But she argued that there is already a “large body of evidence” showing the toxic nature of some fracking chemicals, especially in waste water, and that policy makers should develop laws and regulations based on that knowledge.
Ultimately, the responsibility for disclosure lies with the chemical manufacturers. “We can never evaluate safety on the chemicals injected underground, including both drilling and fracking fluids, without complete disclosure,” Schultz said.
David Masur, executive director of PennEnvironment, said the report is an important addition to information that should be more widely available to the public.
“It’s one more study that adds to the growing set of data that shows there are chronic loopholes in how we’re dealing with fracking in Pennsylvania and around the country,” he said. “It’s valuable that they have started to look at this larger issue of how little data we get about something that could put our environment and health at risk.”
Masur urged lawmakers and regulators to act on the data by passing laws on implementing regulations to require full disclosure.
Chemical manufacturers are required to submit details of any new chemical to the EPA, which evaluates each one for health effects.
The EPA data resulted from a Freedom of Information Act filing by PPI in 2014, asking the agency to share its health assessments and regulatory determinations for new chemicals proposed for use in fracking operations.
In all, undisclosed chemicals were used 13,632 times in 2,515 wells during the 2013-2017 period, the new report said.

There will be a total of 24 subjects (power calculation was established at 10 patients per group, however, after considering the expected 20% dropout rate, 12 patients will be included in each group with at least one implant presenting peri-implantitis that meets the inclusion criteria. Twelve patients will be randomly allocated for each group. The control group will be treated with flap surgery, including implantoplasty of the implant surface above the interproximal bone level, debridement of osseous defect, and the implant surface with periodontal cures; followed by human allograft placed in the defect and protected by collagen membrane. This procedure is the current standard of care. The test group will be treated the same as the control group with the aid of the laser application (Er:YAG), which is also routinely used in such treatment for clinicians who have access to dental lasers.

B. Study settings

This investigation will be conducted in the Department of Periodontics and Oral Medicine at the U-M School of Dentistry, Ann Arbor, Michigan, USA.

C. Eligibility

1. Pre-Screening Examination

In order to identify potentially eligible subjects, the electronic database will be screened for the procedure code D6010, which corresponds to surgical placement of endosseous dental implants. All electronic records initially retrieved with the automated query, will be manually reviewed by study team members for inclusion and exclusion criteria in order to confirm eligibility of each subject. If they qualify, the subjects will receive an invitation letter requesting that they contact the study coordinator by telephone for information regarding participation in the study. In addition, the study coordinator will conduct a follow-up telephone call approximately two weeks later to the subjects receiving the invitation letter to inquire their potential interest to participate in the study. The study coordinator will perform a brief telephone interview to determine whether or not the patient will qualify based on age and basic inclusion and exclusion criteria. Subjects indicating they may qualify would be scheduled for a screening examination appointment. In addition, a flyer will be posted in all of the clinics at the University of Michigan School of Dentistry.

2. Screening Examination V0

In the Delaware River Basin, the so-called secret chemicals could contaminate water for some 15 million people unless the Delaware River Basin Commission makes permanent its plan to ban fracking there, and reverses a proposal to allow the treatment of waste from fracking elsewhere, Horwitt said.
Pa., other states allow companies to protect trade secrets
Pennsylvania and 28 other states have rules that require some public disclosure of fracking chemicals, but many have exemptions that allow them to be withheld if they are trade secrets, said the report, which is also based on analysis fromFractracker Alliance, a Pennsylvania-based group that maps oil and gas development nationally.
Exemptions in Pennsylvania law “virtually guarantee” that the use of secret chemicals in oil and gas wells was higher than detailed in the report, it said.
The American Petroleum Institute declined to comment on whether the industry conceals the identity of some fracking chemicals, and whether any of them are harmful to human health. It referred a question to the Pennsylvania Department of Environmental Protection.
Pennsylvania law requires oil and gas operators to submit all information about chemicals used in fracking to the DEP within 30 days of completing a well. But operators may designate portions of their disclosures as containing trade secrets or other proprietary information, preventing public disclosure “to the extent permitted by the Right to Know law,” said DEP spokesman Neil Shader.
The PPI report called on Pennsylvania to require public disclosure of all chemicals used in fracking and drilling, for both unconventional and conventional wells, and to provide no exemption for trade secrets. It said that chemicals used specifically for drilling might be even more hazardous because they are used before the construction of well casings that are designed to protect ground water from the materials that are being injected underground.
It said disclosure should take place before drilling and fracking begins so that the public has an opportunity to comment.
This story was published in partnership with StateImpact Pennsylvania, a collaboration between WESA, Allegheny Front, WITF and WHYY, to cover the commonwealth’s energy economy. Read more stories at StateImpact Pennsylvania's website.